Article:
Here’s what the old F-Pattern looks like:
With the advent of rich text and ad placement, users find themselves exploring the entire results page to find what they’re looking for. As we observed through the Google platform, many users look at rich text on the right before even considering actual search results. Unfortunately, there is no longer a letter in the (English) alphabet to describe this new pattern:
You can also see the F-Pattern from a 2009 Google study with 34 participants:
But we simply didn’t see that in our data, even though we did the same task (we had 71 users search for ‘spanish water dog’):
How Do People View Ads
It’s true – ads positioned on the right don’t get much love.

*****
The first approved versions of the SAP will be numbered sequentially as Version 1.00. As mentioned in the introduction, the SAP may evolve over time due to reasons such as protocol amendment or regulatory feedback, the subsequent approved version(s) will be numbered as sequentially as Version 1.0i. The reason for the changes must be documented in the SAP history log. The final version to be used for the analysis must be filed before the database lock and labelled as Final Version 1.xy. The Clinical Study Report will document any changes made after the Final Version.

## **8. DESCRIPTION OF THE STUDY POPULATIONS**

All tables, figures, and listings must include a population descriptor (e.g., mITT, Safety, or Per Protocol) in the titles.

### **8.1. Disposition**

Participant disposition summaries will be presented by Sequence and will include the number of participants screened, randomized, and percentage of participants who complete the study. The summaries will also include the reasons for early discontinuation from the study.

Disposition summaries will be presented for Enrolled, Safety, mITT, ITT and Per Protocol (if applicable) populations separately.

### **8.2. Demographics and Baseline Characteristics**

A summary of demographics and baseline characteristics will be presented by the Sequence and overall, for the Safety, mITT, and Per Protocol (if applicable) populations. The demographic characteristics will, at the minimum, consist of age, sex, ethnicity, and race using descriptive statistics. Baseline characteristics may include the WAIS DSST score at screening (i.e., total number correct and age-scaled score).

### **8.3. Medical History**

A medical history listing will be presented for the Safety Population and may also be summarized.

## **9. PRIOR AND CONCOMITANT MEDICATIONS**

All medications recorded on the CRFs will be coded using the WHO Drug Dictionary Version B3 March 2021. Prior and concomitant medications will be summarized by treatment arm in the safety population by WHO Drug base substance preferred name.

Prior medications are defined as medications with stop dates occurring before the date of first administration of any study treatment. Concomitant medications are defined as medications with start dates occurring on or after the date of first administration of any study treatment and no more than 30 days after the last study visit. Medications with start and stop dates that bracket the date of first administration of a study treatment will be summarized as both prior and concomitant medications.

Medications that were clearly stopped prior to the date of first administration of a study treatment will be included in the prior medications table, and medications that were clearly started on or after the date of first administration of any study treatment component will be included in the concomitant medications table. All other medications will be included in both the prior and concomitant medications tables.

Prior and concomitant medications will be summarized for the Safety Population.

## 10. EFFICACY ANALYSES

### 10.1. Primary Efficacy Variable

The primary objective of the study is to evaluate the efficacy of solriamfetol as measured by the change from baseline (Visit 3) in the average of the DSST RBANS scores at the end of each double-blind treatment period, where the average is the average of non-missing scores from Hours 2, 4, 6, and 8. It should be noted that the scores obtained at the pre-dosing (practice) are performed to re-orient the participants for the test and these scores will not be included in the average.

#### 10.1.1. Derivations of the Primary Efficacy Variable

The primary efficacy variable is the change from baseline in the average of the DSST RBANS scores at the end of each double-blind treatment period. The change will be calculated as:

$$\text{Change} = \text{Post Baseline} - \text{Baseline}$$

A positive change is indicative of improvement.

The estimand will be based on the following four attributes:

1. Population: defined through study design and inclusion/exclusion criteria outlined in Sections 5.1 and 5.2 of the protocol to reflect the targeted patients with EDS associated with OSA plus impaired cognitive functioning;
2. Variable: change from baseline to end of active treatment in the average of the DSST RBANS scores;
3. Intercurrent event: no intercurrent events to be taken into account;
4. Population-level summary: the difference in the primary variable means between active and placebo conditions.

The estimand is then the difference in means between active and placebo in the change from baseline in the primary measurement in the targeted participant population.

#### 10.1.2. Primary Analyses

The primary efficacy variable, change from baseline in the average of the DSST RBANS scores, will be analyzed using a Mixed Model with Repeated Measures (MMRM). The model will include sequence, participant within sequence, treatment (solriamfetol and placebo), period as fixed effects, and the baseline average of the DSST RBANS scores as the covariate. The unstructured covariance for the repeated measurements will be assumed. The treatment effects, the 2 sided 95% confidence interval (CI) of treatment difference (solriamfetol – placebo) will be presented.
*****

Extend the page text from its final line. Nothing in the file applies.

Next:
Their position on the search results page simply won’t allow for it, they’re in a bad part of town.
However, when it comes to ads cleverly designed to look like top search results, users can’t help but look even if for only a moment. When the hoax is up, though, users quickly leave the paid search results behind for organic ones. The fact does remain that they’re looking at those paid results, though, and right away.
When it comes to how long users spend looking at ads, there’s no significant difference between right sided ads and paid search result ads.
One thing that popped out in the data is how much more common it was for users to click top ads on Bing. 19.118% of clicks were to the top ads on Bing, compared to only 6.897% on Google.